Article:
You may have to replace stair treads because they are damaged, or you may want to replace stair treads because of the availability of a better type of wood. Either way this task is a straightforward operation that involves the removal of the old step and replacing it with a new one.
- Skill level:
Things you need
- Flat metal pry bar
- Circular saw or radial arm saw
- Galvanised spiral floor nails (#10 or #12)
- Hand plane
- sandpaper and orbital sander
- Wood filler
- Paint brush
Remove the old stair tread. In most cases this is as simple as taking a flat metal pry bar and driving it between the riser and the tread and slowly raising the tread straight up. Do this a little bit at a time and be careful not to make any marks on the surrounding risers. After a while you will be able to get your pry bar between the stringer and the tread. When you do, keep prying until the tread comes free.
Another possible obstacle to removing the tread is the skirt or wall board that is located along the wall. Sometimes this piece of trim has to be loosened or removed first, but often the tread will pull free without any adjustments to the wall board.
Remove any nails from the stairs or the tread.
Measure and cut a new piece that is the identical size of the piece that you just removed. Also, you will want to match the wood if at all possible. Be aware that many stair treads are made from oak or maple, so you need to get an exact match or as close as possible. If you use a different type of wood, the step will wear at a different rate from the other stairs, and this could conceivably cause a safety concern. Don't forget to sand and plane the outside edge so that it is rounded like the old tread.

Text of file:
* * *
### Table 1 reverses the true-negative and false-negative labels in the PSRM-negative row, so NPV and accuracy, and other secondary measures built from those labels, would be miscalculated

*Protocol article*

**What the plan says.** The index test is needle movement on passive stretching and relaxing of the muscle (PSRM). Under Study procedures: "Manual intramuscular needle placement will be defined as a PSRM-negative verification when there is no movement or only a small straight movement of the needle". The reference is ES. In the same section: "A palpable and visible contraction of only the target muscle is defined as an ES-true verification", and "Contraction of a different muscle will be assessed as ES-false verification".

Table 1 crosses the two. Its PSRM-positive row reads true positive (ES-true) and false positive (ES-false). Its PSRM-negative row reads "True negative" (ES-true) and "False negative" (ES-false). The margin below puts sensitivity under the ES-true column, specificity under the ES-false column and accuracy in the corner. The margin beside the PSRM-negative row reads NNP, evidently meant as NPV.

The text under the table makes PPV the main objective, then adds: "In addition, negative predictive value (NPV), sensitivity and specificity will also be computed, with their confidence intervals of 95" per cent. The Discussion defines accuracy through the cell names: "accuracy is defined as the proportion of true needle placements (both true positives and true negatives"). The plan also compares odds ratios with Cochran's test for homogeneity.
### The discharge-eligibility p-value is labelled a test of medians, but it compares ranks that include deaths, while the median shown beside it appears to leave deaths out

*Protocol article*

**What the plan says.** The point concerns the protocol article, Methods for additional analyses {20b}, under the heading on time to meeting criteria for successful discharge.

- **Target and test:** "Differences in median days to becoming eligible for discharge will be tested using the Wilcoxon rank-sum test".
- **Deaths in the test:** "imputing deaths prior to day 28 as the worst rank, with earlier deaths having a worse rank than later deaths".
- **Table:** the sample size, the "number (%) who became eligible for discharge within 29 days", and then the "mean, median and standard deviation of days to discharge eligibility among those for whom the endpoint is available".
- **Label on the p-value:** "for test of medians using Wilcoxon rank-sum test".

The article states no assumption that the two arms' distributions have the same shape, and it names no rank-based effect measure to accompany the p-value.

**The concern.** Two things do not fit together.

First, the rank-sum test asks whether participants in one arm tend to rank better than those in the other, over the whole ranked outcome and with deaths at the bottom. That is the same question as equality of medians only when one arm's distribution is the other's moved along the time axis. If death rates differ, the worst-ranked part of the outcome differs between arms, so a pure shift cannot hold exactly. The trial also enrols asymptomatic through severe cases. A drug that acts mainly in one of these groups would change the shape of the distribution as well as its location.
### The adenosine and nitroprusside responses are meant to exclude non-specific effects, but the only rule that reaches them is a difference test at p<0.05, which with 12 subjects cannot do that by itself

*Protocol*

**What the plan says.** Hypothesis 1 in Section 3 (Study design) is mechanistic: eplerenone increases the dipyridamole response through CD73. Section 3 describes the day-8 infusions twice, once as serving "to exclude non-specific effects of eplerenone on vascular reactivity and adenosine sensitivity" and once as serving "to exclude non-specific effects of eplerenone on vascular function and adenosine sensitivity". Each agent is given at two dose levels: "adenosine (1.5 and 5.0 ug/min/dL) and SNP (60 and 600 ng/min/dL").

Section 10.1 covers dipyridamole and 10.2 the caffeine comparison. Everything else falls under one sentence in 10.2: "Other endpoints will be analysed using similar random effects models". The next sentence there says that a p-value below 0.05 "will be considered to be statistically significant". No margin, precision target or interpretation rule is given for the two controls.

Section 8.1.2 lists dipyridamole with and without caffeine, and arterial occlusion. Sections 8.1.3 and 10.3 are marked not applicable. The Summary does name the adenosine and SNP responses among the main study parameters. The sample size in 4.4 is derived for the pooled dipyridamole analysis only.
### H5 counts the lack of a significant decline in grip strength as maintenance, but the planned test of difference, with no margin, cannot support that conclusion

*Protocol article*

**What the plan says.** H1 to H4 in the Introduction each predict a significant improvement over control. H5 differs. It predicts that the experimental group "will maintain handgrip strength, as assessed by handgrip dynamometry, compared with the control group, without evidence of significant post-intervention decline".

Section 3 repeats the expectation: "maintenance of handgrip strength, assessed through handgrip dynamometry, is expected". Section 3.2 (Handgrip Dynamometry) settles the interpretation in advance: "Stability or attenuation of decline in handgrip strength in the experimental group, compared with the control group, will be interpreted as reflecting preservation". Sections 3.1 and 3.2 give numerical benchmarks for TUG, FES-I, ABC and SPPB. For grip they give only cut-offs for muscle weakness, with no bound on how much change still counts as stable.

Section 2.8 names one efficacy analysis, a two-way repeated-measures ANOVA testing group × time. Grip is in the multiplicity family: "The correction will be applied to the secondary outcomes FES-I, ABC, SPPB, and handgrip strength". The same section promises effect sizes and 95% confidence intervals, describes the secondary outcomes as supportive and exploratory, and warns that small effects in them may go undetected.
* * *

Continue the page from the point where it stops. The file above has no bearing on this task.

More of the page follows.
Pre-drill holes into the tread wherever there is going to be a nail to hold the tread in place. The pre-drilling process is especially important if you are working with a hardwood. Make sure the drill bit is slightly smaller than the shank of the nail.
Carefully nail the new tread into place and set each nail. Then fill with a colour-matching wood filler or putty.
Add your finish and let the tread try thoroughly before use. Sometimes wooden steps may need several coats of finish.
Tips and warnings
- If replacing more than one tread, treat each tread as an independent project.
- If there is a banister present, the banister will have to be either loosened or removed. This can be a very involved process.
- Make sure the nailing surface below the tread is solid and in good shape.
- Be certain the stairs are not used (or a temporary tread is installed) during the process of making the new tread.